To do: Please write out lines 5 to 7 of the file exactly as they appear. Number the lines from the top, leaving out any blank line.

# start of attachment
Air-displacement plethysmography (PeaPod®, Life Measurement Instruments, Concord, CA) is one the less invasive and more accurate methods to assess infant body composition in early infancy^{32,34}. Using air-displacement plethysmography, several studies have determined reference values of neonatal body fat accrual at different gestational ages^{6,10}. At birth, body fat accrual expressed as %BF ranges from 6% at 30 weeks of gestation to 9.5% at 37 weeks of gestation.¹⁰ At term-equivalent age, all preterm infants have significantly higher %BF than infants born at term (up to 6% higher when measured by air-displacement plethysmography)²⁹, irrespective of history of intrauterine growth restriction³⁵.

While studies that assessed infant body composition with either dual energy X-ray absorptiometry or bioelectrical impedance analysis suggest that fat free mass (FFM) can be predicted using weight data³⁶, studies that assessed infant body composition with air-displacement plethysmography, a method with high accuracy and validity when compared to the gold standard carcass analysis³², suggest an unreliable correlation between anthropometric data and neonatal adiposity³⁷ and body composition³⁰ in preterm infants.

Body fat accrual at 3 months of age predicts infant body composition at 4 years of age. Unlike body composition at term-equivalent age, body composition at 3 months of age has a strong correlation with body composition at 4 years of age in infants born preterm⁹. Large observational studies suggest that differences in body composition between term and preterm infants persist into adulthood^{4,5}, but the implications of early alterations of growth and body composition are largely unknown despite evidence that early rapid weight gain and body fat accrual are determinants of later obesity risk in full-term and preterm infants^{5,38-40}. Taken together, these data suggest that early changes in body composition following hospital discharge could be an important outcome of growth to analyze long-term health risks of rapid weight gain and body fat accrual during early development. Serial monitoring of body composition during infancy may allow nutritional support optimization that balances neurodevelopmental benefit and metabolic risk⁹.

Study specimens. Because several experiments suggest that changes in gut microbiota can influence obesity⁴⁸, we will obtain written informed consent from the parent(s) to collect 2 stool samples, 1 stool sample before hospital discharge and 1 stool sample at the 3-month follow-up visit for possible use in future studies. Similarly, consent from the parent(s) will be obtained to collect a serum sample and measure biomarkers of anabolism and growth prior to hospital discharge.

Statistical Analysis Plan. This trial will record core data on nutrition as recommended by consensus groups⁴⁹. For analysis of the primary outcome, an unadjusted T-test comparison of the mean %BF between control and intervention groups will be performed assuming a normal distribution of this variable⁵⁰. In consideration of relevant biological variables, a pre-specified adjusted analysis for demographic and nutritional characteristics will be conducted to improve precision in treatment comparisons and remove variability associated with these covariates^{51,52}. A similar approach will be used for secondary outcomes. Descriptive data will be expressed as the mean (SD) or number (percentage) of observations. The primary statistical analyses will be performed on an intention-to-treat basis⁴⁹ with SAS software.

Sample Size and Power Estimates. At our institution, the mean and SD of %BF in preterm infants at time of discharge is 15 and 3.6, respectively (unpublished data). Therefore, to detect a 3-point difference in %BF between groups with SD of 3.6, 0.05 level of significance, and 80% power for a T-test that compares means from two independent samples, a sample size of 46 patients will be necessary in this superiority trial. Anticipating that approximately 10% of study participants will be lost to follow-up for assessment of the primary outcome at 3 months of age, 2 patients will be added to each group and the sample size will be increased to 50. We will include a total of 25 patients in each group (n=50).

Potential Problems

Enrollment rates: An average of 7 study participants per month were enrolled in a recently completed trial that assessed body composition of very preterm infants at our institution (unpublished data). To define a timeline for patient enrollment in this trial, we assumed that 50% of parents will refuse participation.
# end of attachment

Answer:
Statistical Analysis Plan. This trial will record core data on nutrition as recommended by consensus groups⁴⁹. For analysis of the primary outcome, an unadjusted T-test comparison of the mean %BF between control and intervention groups will be performed assuming a normal distribution of this variable⁵⁰. In consideration of relevant biological variables, a pre-specified adjusted analysis for demographic and nutritional characteristics will be conducted to improve precision in treatment comparisons and remove variability associated with these covariates^{51,52}. A similar approach will be used for secondary outcomes. Descriptive data will be expressed as the mean (SD) or number (percentage) of observations. The primary statistical analyses will be performed on an intention-to-treat basis⁴⁹ with SAS software.

Sample Size and Power Estimates. At our institution, the mean and SD of %BF in preterm infants at time of discharge is 15 and 3.6, respectively (unpublished data). Therefore, to detect a 3-point difference in %BF between groups with SD of 3.6, 0.05 level of significance, and 80% power for a T-test that compares means from two independent samples, a sample size of 46 patients will be necessary in this superiority trial. Anticipating that approximately 10% of study participants will be lost to follow-up for assessment of the primary outcome at 3 months of age, 2 patients will be added to each group and the sample size will be increased to 50. We will include a total of 25 patients in each group (n=50).

Potential Problems